Haro on shadow finance in China. Beijing denounced "illegal crimes" and carried out "criminal coercive measures" – the official terminology for arrests – against officials of the financial institution Zhongzhi Enterprise Group (ZEG) on Saturday (November 25th). Expressions that the Chinese authorities reserve for the most sensitive cases, such as when Xu Jiayin, the chairman of the near-bankrupt real estate giant Evergrande, was placed under house arrest in September 2023.

This time, Beijing has taken on another pillar of China's economy. Unknown outside China, ZEG nevertheless represents "one of the most powerful players in shadow finance in China," said Xin Sun, an expert on the Chinese economy at King's College London. It is a part of the Chinese economy encompassing all the actors who finance the economy outside the traditional banking circuits.

In this parallel universe to traditional banks, Zhongzhi is one of the top of the class. It is a group that lends to both real estate developers and local governments, and also manages the billions of dollars that wealthy Chinese have entrusted to it.

'Severely insolvent'

As such, Zhongzhi Enterprise Group is seen as a key cog in a sector – shadow finance – that has long been an important driver of Chinese growth.

But ZEG is no more... as a shadow of its former self. The arrest of "numerous suspects" by the police is only the latest episode in a rapid descent into hell by the group specialising in parallel finance.

A few days before the authorities' intervention, Zhongzhi had declared himself "seriously insolvent" in a letter sent to investors. Specifically, the bank said it had amassed at least $59 billion in debt and had only $28 billion in assets. The group's officials also acknowledged that they did not know how to close the $31 billion hole.

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It's a debacle "that has been anticipated since at least this summer," Xin Sun said. In August, police had already had to intervene at the Zhongzhi headquarters to disperse a demonstration by Chinese who complained that they could no longer withdraw the funds they had placed in the hands of ZEG financiers.

The causes of Zhongzhi's downfall are well known: "The group is bearing the brunt of China's real estate crisis and the general slowdown in the economy," Xin Sun said. Founded in 1995, ZEG has over the years become the symbol of triumphant shadow finance in China.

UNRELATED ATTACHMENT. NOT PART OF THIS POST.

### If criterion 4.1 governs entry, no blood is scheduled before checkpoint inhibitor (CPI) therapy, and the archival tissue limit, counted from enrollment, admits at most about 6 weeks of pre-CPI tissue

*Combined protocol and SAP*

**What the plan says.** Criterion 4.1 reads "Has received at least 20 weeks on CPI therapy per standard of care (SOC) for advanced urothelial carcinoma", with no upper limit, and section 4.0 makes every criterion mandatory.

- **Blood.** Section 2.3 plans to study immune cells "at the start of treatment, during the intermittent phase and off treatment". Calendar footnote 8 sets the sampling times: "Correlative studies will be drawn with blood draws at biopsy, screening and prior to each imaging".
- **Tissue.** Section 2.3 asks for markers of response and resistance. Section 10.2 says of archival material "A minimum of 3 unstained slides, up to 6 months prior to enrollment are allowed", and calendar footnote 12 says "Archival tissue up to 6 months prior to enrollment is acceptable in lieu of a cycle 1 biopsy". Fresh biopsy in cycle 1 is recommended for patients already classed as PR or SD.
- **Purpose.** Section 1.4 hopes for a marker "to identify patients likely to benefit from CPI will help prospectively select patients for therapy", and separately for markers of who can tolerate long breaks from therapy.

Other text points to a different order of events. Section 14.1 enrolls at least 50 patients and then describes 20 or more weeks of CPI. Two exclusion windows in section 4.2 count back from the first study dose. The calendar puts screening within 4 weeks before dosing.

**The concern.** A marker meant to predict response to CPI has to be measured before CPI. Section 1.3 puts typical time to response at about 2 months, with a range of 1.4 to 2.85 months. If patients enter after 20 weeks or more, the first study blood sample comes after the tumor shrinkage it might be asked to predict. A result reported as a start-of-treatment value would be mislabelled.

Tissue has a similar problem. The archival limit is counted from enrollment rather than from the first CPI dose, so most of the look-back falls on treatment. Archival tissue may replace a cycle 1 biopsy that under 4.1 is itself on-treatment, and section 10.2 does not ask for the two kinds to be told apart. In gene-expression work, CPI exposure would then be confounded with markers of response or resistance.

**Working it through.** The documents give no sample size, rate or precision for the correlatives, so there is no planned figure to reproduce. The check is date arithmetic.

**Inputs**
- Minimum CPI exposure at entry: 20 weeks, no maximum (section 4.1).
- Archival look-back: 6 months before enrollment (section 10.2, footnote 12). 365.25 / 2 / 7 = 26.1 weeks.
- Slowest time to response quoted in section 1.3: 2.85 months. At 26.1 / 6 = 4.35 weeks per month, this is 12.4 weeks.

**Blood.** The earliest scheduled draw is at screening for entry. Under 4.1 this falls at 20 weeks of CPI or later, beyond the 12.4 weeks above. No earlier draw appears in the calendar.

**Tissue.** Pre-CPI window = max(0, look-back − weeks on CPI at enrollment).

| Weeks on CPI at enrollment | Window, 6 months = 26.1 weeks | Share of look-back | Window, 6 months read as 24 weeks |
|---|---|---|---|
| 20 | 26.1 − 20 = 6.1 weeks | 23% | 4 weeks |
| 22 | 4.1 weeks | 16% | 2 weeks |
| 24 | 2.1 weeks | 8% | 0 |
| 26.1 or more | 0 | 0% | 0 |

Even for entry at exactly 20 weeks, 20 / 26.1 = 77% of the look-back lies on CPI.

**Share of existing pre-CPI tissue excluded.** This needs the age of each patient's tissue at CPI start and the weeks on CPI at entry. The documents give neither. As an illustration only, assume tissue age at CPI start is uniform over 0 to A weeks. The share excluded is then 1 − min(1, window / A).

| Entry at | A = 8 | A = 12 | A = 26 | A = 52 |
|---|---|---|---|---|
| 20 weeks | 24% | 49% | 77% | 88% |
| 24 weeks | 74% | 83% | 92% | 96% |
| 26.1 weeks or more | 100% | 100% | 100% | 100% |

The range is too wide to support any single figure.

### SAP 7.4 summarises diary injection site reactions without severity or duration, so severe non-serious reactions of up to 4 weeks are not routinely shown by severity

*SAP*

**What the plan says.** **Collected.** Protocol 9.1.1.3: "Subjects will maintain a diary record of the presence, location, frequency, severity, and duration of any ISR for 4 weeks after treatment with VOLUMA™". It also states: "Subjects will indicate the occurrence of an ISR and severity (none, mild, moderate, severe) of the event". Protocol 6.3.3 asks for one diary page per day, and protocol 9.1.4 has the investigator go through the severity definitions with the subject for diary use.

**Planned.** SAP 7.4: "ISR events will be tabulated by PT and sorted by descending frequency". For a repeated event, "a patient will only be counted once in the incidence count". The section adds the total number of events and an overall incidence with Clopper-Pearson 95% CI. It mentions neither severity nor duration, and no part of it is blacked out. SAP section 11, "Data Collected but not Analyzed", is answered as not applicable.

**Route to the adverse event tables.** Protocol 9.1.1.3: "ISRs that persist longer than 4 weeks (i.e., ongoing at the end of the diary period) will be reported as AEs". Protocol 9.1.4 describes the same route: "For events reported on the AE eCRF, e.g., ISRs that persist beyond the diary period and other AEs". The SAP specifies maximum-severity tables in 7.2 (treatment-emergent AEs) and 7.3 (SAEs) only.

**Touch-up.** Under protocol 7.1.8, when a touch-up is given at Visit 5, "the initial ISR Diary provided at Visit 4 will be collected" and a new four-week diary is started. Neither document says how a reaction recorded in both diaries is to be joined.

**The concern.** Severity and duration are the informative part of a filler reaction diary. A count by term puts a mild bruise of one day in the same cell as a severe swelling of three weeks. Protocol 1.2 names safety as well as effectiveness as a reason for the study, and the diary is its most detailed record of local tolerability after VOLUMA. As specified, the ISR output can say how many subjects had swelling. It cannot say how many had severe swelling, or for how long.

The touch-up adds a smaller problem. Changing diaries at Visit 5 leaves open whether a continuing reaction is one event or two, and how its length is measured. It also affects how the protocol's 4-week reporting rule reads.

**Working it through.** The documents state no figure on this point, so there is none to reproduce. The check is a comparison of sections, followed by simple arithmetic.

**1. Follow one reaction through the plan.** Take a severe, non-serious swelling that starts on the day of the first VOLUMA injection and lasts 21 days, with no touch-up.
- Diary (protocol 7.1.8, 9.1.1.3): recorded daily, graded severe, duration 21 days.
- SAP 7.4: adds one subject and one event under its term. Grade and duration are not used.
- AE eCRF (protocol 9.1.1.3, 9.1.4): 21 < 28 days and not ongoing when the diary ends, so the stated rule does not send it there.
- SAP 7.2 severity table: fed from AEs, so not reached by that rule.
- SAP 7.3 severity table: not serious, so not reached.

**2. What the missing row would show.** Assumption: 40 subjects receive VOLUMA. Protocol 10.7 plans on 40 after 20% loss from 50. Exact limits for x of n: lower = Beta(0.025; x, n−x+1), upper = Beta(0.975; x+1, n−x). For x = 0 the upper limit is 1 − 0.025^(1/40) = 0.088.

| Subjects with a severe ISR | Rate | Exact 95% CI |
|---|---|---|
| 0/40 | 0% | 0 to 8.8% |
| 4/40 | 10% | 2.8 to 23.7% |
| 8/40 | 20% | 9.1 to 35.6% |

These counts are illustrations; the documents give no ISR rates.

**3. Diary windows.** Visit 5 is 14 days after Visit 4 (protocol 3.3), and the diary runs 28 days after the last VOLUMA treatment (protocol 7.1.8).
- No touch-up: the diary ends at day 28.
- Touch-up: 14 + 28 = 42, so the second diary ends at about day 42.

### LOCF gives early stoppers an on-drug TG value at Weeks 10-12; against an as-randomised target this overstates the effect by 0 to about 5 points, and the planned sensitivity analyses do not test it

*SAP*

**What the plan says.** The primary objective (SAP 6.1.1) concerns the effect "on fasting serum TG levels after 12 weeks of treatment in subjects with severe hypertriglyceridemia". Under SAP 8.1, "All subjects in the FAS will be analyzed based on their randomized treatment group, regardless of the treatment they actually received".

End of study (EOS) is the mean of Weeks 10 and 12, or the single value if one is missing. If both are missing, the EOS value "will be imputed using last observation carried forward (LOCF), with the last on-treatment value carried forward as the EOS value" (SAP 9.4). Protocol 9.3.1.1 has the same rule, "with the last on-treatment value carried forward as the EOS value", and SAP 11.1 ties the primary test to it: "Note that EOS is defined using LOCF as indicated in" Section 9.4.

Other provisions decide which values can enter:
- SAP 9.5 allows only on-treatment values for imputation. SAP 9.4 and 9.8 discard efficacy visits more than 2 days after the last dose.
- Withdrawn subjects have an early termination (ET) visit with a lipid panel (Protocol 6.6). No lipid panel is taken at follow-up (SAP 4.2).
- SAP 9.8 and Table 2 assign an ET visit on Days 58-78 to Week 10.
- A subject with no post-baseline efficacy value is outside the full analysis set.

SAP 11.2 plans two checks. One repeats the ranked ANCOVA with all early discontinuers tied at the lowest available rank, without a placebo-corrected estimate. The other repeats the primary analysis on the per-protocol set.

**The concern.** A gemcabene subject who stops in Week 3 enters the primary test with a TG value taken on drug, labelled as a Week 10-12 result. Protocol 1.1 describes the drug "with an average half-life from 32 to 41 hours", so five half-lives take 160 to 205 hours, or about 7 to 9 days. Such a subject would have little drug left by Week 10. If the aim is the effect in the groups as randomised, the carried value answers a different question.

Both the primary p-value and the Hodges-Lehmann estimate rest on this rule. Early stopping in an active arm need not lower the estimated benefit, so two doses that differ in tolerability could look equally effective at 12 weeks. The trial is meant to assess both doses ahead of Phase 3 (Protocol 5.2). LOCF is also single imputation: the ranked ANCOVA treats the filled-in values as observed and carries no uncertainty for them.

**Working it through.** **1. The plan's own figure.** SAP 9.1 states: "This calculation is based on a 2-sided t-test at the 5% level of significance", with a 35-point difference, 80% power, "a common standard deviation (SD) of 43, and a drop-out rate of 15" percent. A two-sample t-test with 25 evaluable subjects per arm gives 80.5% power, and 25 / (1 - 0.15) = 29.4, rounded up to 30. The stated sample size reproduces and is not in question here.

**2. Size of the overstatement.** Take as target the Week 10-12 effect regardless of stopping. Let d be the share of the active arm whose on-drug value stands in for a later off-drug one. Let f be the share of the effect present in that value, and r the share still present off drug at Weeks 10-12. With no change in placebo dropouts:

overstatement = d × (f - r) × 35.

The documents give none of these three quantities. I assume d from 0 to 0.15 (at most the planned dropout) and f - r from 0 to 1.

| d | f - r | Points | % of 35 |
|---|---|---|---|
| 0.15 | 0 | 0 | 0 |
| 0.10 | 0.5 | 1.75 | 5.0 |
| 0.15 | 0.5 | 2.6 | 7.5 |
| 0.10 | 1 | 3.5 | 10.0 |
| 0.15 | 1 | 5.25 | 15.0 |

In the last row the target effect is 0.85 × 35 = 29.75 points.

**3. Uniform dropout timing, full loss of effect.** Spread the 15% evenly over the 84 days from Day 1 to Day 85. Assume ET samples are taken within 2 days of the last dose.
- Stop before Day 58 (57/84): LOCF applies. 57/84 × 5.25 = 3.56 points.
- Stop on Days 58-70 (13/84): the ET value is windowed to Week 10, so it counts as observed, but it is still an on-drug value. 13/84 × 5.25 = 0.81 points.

Much more opaque and less regulated than the traditional financial sector, this alternative banking system often allows funds to be raised more quickly and offers investments at more advantageous rates than those of traditional institutions.

More than the French GDP

The sector soared after the 2008 global financial crisis, "when access to traditional credit became more difficult," notes the Wall Street Journal. The "shadowy" establishments then became the "best friends" of real estate developers and local authorities, quickly requiring astronomical sums of money to finance their extravagant new infrastructure projects, or to build entire cities.

Even traditional banks have "used these alternative structures as intermediaries to lend money to property developers," Xin Sun said. They were thus able to free themselves from some of the rules laid down by Beijing and limit risk-taking.

Shadow finance has emerged as a central part of China's real estate boom over the past two decades. And a coin that is worth a lot of money, since the economic weight of shadow finance is estimated at more than $2.900 trillion, a little more than the GDP of France (€2.639 trillion in 2022, or $2.881 trillion).

As long as China's growth was good, business was good for these alternative financial institutions. Traditional banks provided them with money that they then knew how to put to work, allowing the largest of them to diversify. As a result, Zhongzhi has become an important fund manager for wealthy Chinese and has been able to invest in areas as varied as mining and electric cars, according to the Financial Times.

But when real estate began to show signs of fatigue, these properties found themselves faced with developers finding it increasingly difficult to repay. Not to mention that with the slowdown in the economy, the investments made by these institutions have become much less profitable than expected. Hence Zhonghzi's setbacks, which are "a good indicator of the health of the Chinese economy," Xin Sun said.

Risk of contagion?

On the other hand, it is much more difficult to assess the consequences of the collapse of this conglomerate. Starting with the effects on the Chinese banking sector. Even less than a decade ago, it might have faltered due to the collapse of a piece of the puzzle of Zhongzhi's magnitude, but "since 2015, the government has encouraged traditional banks to distance themselves from these institutions, and they are now much less exposed to this sector," concludes a note from King's College London on the links between shadow finance and the banking sector, Published 2023.

"I don't think Zhonghzi's woes will have a contagion effect on the rest of the traditional banking sector," Xin Sun said. On the other hand, the shock wave will certainly be felt on the whole of shadow finance. "What is important to understand is that in recent years, these institutions have reinvented themselves as wealth managers offering more attractive returns than normal banks. But to attract investment, investors need to have confidence," notes Xin Sun.

Thus, beyond the banking sector alone, the difficulties of one of the most important players in this parallel financial circuit risk triggering a movement of mistrust that can be very costly. Many small and medium-sized enterprises in China still depend on the bets that these "shadow banks" were willing to make.

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